USC announces progress in cellular reprogramming

LOS ANGELES — USC scientists have surmounted a big roadblock in regenerative medicine that has so far constrained the ability to use repurposed cells to treat diseases, USC announced Thursday.

The researchers found a way to repurpose cells more reliably than current methods by untangling DNA, clearing a roadblock to regenerative medicine, according to a USC statement.

The technique skips use of stem cells to expand opportunities for disease treatment. The technique uses enzymes to untangle reprogramming DNA, somewhat similar to conditioning tangled hair.

The technique works with near-perfect efficiency — in mice and humans — for all types of cells tested in the laboratories of USC’s Stem Cell Center.  The findings are significant because they clear an obstacle to help scientists find treatments for a wide range of diseases, especially neurologic impairments and conditions such as hearing loss.

“This is a strategy for greatly improving our ability to perform cellular reprogramming, which could enable the regeneration of lost tissues and the study of diseases that cannot be biopsied from living patients today,” said Justin Ichida, assistant professor in the department of stem cell biology and regenerative medicine at the Keck School of Medicine of USC.

The findings appear Thursday in Cell Stem Cell. Ichida is the lead author, joined by a team of researchers at the Keck School of Medicine.

Cellular reprogramming has enormous potential as a disease cure because it enables scientists to study cells and molecular processes at each step of disease progression in controlled conditions that have, until now, been impossible.

Reprogramming involves changing one cell into another type of cell, such as a blood cell into a muscle or nerve cell. That’s important for medical research because the technique can be used to recreate tissues lost to disease and to study diseases in tissues that cannot be biopsied from living patients. The technique has been known for decades but hasn’t met its potential.

According to the USC team, that’s because DNA does not respond well when manipulated to change itself. DNA molecules are twisty by nature, due to the double helix configuration. Reprogramming DNA requires uncoiling; yet, when scientists begin to unravel the molecules, they knot up tighter. As a result, nucleotides become much more difficult to work with and cells won’t replicate properly, Ichida said.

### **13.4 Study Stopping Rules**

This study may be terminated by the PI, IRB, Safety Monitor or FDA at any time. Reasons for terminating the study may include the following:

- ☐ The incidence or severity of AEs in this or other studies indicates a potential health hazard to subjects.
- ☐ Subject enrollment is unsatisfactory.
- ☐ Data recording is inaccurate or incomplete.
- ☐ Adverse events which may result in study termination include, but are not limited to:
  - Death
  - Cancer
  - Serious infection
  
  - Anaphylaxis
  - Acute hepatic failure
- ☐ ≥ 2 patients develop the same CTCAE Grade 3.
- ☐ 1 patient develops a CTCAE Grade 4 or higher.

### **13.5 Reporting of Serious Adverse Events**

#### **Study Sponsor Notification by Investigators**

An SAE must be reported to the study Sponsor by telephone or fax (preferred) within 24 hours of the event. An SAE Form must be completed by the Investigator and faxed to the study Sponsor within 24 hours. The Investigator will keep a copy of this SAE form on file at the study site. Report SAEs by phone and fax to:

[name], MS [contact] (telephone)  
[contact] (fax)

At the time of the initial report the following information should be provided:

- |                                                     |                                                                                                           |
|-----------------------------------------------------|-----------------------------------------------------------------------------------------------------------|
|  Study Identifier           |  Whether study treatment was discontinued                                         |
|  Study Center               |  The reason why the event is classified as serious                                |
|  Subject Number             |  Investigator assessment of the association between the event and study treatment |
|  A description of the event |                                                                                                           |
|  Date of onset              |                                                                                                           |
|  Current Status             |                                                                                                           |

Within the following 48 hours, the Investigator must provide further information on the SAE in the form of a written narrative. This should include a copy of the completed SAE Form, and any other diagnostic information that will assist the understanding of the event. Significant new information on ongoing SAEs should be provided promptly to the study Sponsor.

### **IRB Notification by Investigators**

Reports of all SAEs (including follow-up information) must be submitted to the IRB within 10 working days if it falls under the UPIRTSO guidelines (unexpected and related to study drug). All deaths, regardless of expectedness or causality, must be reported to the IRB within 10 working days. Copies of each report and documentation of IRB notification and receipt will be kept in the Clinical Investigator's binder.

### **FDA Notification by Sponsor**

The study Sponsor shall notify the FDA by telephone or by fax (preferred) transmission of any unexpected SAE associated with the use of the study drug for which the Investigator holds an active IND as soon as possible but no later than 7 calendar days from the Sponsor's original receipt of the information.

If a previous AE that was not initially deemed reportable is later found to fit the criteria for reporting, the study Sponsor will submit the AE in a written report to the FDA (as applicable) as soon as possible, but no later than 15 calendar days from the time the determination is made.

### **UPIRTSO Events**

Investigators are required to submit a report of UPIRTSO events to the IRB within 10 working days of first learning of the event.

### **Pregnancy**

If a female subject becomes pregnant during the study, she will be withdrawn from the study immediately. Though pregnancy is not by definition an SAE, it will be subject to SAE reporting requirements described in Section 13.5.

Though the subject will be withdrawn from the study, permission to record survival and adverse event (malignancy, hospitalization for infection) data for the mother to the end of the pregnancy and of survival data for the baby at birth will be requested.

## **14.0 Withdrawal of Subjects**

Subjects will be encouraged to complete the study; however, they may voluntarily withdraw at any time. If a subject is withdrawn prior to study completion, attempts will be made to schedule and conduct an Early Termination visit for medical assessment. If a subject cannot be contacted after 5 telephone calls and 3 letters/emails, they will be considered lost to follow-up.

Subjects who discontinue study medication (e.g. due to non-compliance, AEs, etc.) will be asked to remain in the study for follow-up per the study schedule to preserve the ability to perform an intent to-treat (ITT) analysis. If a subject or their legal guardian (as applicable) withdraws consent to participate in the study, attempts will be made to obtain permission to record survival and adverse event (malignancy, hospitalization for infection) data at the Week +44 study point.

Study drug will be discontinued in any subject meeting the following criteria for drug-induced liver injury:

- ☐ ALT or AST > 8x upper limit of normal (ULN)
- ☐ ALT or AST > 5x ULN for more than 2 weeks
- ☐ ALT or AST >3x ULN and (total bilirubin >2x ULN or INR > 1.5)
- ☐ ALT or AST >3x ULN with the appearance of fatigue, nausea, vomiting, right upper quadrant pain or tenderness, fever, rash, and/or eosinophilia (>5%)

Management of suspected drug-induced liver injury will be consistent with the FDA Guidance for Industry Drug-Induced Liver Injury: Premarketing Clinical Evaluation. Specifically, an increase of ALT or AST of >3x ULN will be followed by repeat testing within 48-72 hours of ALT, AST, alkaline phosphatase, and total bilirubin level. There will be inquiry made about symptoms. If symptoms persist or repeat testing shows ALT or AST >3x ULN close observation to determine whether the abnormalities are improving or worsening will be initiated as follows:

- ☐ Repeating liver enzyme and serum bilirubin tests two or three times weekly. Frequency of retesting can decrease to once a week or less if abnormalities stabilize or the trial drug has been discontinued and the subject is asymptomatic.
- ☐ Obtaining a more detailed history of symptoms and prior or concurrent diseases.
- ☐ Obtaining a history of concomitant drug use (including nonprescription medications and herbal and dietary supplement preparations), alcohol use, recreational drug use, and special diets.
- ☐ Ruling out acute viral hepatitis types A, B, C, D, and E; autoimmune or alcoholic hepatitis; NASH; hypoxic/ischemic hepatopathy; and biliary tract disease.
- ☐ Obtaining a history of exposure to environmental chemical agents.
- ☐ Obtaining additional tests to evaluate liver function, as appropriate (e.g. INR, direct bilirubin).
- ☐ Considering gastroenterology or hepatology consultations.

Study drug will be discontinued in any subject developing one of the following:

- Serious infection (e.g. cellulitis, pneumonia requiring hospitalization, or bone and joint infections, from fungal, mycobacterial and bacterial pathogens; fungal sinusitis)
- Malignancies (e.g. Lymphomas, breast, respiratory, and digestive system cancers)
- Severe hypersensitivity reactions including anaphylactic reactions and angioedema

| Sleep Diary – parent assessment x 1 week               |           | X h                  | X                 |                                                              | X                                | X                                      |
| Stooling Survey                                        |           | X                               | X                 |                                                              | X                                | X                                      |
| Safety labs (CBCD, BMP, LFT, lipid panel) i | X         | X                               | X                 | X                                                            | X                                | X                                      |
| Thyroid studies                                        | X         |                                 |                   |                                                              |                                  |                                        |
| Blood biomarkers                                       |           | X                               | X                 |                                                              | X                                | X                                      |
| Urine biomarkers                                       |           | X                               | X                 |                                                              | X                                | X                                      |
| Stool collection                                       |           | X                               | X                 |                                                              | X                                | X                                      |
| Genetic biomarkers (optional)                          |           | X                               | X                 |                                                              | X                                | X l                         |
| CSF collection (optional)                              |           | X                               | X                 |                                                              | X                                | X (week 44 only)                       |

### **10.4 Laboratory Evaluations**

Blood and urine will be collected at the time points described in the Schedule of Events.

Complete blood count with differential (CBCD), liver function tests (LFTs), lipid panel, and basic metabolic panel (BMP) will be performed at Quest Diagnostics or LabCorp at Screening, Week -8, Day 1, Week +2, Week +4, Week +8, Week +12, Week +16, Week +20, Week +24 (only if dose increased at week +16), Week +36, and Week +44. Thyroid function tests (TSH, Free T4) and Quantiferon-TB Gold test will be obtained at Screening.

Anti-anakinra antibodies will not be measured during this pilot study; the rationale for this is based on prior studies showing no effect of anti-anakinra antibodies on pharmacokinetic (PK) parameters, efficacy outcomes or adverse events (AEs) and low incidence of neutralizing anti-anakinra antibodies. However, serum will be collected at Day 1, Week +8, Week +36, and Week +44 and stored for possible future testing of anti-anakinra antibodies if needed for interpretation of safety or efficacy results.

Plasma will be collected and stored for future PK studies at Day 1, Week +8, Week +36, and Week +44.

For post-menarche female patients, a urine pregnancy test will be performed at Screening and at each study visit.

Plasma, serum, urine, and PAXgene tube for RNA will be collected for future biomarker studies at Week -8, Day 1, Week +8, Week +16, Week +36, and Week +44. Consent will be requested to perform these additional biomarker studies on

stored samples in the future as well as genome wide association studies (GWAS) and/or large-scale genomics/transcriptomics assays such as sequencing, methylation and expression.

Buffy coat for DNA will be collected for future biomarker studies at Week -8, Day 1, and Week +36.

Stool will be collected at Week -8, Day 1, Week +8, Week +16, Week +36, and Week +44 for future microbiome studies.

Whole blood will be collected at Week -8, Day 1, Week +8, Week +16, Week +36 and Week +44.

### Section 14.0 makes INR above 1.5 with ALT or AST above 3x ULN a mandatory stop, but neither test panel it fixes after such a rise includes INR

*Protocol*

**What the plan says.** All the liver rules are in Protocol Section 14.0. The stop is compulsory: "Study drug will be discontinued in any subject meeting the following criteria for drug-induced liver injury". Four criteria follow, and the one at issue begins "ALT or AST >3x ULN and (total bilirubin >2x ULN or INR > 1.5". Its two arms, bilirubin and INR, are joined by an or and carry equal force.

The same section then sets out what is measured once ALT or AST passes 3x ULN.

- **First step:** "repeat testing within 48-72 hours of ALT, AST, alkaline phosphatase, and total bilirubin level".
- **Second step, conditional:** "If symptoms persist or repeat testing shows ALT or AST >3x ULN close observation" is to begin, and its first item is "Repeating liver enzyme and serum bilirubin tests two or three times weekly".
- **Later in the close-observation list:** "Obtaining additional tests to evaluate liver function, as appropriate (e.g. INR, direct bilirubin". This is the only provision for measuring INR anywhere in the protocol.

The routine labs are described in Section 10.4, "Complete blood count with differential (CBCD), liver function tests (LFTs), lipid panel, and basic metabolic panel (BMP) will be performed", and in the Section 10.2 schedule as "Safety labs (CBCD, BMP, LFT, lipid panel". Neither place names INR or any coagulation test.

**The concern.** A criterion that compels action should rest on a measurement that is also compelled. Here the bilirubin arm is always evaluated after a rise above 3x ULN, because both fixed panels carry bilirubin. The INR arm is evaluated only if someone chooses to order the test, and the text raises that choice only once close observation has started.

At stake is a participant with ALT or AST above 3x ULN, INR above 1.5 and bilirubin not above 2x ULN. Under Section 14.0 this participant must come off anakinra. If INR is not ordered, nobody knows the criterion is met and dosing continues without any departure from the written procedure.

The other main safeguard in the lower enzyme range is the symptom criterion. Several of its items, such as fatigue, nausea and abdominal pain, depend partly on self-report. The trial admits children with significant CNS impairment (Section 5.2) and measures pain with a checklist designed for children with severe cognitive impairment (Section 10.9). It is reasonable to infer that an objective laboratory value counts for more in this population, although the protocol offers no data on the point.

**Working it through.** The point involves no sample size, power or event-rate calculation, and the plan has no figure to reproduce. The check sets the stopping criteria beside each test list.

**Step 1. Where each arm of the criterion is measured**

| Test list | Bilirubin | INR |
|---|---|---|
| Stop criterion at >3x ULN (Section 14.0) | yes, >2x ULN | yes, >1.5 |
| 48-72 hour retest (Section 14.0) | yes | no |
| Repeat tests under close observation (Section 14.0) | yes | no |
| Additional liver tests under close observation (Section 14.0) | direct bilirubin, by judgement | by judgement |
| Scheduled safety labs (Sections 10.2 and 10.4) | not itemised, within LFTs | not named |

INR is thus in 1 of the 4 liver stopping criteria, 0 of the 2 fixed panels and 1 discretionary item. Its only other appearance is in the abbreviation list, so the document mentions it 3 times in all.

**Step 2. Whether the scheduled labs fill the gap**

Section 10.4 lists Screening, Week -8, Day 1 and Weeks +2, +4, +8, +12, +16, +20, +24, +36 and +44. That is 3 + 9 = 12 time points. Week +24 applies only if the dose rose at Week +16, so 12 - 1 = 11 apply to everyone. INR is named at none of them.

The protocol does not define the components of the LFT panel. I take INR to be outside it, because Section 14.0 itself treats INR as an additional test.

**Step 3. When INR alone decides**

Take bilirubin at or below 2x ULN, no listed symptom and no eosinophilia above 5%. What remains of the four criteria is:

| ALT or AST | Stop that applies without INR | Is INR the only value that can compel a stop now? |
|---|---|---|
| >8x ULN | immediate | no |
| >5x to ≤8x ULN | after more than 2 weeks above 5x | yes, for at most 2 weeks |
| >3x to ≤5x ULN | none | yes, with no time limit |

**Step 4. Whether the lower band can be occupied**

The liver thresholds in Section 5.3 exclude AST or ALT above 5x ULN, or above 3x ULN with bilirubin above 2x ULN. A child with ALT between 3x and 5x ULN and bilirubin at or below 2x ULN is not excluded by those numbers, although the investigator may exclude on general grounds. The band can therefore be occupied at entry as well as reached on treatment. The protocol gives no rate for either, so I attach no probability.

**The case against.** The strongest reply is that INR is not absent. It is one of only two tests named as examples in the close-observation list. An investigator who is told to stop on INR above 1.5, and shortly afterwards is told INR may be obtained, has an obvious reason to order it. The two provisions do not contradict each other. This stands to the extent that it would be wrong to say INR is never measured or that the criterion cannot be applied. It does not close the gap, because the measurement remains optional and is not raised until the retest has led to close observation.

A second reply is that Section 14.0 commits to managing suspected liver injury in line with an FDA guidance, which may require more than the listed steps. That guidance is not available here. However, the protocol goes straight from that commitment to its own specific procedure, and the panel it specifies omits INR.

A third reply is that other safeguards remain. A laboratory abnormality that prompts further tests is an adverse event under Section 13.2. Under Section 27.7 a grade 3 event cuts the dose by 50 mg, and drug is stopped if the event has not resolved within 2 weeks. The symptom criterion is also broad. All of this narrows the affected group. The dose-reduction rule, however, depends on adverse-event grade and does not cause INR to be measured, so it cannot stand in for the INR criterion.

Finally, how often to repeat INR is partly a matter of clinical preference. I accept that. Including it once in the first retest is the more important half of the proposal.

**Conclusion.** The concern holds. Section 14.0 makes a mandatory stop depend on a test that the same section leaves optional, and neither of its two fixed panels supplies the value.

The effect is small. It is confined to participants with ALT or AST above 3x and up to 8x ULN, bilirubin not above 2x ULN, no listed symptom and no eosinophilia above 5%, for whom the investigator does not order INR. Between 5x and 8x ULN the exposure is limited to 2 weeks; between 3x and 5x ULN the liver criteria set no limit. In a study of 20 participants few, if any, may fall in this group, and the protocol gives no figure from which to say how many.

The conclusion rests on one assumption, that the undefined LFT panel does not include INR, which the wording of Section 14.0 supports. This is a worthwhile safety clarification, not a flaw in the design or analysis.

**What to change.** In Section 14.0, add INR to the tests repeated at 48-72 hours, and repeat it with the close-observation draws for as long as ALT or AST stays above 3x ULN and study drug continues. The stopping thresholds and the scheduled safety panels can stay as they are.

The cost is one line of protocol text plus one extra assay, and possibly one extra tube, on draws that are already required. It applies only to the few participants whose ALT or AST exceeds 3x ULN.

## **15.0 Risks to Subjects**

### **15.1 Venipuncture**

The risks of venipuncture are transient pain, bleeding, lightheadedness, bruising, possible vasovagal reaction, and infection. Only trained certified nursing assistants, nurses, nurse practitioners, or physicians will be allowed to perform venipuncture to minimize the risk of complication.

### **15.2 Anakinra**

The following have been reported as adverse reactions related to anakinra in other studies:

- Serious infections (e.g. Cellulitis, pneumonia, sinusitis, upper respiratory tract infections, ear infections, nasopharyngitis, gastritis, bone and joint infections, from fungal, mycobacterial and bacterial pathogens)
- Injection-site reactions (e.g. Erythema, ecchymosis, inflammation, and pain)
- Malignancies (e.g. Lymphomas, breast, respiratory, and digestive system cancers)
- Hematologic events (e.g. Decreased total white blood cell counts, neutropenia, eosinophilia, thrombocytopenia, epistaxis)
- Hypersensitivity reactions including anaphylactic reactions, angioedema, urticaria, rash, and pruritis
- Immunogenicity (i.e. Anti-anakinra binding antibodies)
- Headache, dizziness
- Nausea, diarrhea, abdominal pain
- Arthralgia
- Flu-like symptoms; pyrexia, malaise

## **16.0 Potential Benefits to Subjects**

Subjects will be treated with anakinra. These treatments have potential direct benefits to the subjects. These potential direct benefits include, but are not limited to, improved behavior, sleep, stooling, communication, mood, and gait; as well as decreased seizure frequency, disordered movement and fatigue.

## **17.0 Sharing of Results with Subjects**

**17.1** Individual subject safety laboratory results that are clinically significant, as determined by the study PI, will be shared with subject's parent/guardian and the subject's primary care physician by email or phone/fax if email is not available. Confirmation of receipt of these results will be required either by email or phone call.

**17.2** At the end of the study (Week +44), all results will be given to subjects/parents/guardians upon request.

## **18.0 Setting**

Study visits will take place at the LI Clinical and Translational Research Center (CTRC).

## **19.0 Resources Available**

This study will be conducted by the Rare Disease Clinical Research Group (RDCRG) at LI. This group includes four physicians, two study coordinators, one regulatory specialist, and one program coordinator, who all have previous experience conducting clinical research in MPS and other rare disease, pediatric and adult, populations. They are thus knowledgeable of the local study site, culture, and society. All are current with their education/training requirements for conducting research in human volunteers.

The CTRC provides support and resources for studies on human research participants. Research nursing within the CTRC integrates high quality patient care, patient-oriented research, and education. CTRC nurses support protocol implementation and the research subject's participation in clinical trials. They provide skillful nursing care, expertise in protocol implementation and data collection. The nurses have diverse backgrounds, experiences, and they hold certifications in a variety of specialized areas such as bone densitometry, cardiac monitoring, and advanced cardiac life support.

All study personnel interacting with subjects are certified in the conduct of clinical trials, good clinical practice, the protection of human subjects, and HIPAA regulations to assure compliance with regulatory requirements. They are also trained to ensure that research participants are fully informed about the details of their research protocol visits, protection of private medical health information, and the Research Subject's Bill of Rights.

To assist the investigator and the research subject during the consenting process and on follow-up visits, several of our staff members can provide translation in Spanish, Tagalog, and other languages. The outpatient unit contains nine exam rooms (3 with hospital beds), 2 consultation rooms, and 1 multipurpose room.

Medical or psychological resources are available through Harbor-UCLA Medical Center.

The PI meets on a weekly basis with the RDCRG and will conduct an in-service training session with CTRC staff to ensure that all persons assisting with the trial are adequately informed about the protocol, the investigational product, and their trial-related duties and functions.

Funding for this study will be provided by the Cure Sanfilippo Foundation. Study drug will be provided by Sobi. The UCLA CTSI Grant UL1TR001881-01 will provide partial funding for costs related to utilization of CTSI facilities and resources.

Current untangling techniques only work 1% of the time.

“Think of it as a phone cord, which is coiled to begin with, then gets more coils and knots when something is trying to harm it,” Ichida said. To smooth the kinks, the researchers treated cells with a chemical and genetic cocktail that activated enzymes called topoisomerases. The process works by using the enzymes to open the DNA molecules, release the coiled tension and lay it smoothly. In turn, that leads to more efficient cellular reprogramming, which increases the number of cells capable of simultaneous transcription and proliferation, which is needed to promote tissue growth.

It’s the equivalent of a DNA detangler that relaxes the tension of reprogramming transcription and makes it easier to replicate new cell colonies or tissues in a lab. The technique has multiple advantages over existing current practice. For example, it worked nearly 100% of the time and was proven in human and animal cells. It can be employed Thursday in laboratories to study disease development and drug treatments. It has immediate utility for studying schizophrenia, Parkinson’s, ALS and other neurological diseases; in those instances, new cells can be created to replace lost cells or acquire cells that can’t be extracted from people.

Moreover, the technique does not involve stem cells; the reprogrammed cells are not brand new but the same age as the parent cell, which is advantageous for studying age-related disease. The reprogrammed cells may be better at creating age-accurate in vitro models of human disease, which are useful to study diverse degenerative diseases and accelerated aging syndromes.

“The key is to understand development of disease at a cellular level and how disease affects organs,” Ichida said. “This is something you can do with stem cells, but in this case, it skips a stem cell state. That’s important because stem cells reset epigenetics and make new, young cells, but this method allows you to get adult cells of same age to better study diseases in aged individuals, which is important as the elderly suffer more diseases.”

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